3. Evaluating the Metal Tolerance Capacity of Microbial Communities Isolated from Alberta Oil Sands Process Water.

    Directory of Open Access Journals (Sweden)

    Mathew L Frankel

    Full Text Available Anthropogenic activities have resulted in the intensified use of water resources. For example, open pit bitumen extraction by Canada's oil sands operations uses an estimated volume of three barrels of water for every barrel of oil produced. The waste tailings-oil sands process water (OSPW-are stored in holding ponds, and present an environmental concern as they are comprised of residual hydrocarbons and metals. Following the hypothesis that endogenous OSPW microbial communities have an enhanced tolerance to heavy metals, we tested the capacity of planktonic and biofilm populations from OSPW to withstand metal ion challenges, using Cupriavidus metallidurans, a known metal-resistant organism, for comparison. The toxicity of the metals toward biofilm and planktonic bacterial populations was determined by measuring the minimum biofilm inhibitory concentrations (MBICs and planktonic minimum inhibitory concentrations (MICs using the MBEC ™ assay. We observed that the OSPW community and C. metallidurans had similar tolerances to 22 different metals. While thiophillic elements (Te, Ag, Cd, Ni were found to be most toxic, the OSPW consortia demonstrated higher tolerance to metals reported in tailings ponds (Al, Fe, Mo, Pb. Metal toxicity correlated with a number of physicochemical characteristics of the metals. Parameters reflecting metal-ligand affinities showed fewer and weaker correlations for the community compared to C. metallidurans, suggesting that the OSPW consortia may have developed tolerance mechanisms toward metals present in their environment.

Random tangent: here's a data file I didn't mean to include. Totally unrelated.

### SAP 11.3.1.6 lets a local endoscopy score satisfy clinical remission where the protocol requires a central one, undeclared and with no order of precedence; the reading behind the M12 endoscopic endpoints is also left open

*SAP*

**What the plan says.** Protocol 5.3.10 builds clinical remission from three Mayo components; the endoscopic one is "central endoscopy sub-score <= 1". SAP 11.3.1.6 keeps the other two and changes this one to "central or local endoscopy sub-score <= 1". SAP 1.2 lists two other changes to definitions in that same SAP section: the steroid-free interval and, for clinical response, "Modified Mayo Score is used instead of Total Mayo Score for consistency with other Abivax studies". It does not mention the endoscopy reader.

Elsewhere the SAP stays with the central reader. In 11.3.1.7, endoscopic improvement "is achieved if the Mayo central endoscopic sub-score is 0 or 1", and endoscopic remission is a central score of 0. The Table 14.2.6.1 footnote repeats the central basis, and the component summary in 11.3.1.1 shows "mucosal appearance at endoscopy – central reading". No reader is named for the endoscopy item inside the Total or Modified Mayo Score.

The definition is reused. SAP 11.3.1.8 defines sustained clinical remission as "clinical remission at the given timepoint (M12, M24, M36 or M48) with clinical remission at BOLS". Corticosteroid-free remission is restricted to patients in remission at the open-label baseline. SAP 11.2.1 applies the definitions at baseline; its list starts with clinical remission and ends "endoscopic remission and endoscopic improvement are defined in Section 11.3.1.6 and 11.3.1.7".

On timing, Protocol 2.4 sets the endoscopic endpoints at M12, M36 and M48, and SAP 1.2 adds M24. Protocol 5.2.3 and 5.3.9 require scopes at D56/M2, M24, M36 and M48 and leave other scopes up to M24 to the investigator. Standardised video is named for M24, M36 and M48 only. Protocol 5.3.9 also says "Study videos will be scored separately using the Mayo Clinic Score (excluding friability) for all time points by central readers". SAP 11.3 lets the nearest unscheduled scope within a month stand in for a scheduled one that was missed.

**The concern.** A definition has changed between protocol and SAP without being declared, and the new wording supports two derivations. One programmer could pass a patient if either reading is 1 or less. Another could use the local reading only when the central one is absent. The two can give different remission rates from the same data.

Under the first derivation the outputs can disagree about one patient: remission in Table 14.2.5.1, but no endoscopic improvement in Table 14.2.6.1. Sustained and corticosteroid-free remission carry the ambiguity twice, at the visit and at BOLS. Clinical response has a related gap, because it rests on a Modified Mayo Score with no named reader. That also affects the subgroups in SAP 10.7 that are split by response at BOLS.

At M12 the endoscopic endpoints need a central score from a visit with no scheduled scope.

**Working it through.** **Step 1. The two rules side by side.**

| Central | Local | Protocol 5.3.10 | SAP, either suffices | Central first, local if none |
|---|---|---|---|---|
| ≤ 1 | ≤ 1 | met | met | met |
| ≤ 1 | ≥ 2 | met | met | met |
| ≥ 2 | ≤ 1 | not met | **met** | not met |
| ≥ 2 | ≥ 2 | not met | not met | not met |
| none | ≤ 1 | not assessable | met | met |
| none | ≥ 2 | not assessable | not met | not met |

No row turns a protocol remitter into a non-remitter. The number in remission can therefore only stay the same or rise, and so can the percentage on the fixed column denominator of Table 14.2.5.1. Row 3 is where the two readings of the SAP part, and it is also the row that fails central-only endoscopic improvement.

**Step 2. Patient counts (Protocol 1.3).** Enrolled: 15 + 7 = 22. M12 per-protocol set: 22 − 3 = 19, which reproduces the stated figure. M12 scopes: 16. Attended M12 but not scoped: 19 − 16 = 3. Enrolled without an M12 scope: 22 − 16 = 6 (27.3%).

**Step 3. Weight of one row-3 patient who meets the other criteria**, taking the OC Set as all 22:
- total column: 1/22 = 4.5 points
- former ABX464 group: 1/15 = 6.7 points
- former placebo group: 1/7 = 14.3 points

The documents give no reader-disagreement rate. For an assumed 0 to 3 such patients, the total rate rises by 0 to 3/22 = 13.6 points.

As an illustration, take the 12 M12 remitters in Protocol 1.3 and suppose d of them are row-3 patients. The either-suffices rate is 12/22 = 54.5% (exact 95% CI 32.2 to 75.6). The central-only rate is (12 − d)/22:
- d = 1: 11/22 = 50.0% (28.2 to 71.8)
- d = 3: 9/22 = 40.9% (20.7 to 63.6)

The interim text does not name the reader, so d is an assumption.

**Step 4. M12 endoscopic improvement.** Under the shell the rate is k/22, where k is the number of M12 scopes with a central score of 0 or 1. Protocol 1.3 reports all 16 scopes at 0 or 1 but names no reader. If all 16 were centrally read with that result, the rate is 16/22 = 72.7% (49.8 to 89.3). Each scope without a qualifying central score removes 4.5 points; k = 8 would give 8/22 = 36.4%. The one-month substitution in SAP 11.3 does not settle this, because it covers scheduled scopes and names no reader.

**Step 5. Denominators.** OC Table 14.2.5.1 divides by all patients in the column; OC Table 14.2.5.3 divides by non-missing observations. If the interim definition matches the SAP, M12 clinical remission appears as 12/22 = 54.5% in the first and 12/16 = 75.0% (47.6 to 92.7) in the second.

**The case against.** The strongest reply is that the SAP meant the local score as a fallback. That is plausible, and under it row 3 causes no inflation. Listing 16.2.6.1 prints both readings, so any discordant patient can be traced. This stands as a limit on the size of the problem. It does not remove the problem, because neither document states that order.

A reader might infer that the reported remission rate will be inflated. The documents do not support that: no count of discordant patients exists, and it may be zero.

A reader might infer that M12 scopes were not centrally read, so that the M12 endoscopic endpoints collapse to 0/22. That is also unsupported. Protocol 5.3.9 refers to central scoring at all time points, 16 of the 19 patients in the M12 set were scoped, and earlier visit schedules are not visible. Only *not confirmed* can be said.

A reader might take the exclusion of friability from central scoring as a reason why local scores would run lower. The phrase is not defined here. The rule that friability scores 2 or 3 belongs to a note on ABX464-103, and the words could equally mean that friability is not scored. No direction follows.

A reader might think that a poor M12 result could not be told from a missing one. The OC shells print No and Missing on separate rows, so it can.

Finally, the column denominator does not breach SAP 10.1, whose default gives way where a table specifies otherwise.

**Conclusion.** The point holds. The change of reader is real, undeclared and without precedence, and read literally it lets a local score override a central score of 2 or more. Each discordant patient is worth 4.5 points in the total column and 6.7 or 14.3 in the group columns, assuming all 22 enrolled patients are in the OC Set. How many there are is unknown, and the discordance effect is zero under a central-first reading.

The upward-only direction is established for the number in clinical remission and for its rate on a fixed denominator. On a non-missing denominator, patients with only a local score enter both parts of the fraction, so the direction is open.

4. Polyaniline-polypyrrole composites with enhanced hydrogen storage capacities.

    Science.gov (United States)

    Attia, Nour F; Geckeler, Kurt E

    2013-06-13

    A facile method for the synthesis of polyaniline-polypyrrole composite materials with network morphology is developed based on polyaniline nanofibers covered by a thin layer of polypyrrole via vapor phase polymerization. The hydrogen storage capacity of the composites is evaluated at room temperature exhibits a twofold increase in hydrogen storage capacity. The HCl-doped polyaniline nanofibers exhibit a storage capacity of 0.46 wt%, whereas the polyaniline-polypyrrole composites could store 0.91 wt% of hydrogen gas. In addition, the effect of the dopant type, counteranion size, and the doping with palladium nanoparticles on the storage properties are also investigated. Copyright © 2013 WILEY-VCH Verlag GmbH & Co. KGaA, Weinheim.

  5. [Measuring, evaluating and strategic development of community capacity and empowerment: introduction of a qualitative tool].

    Science.gov (United States)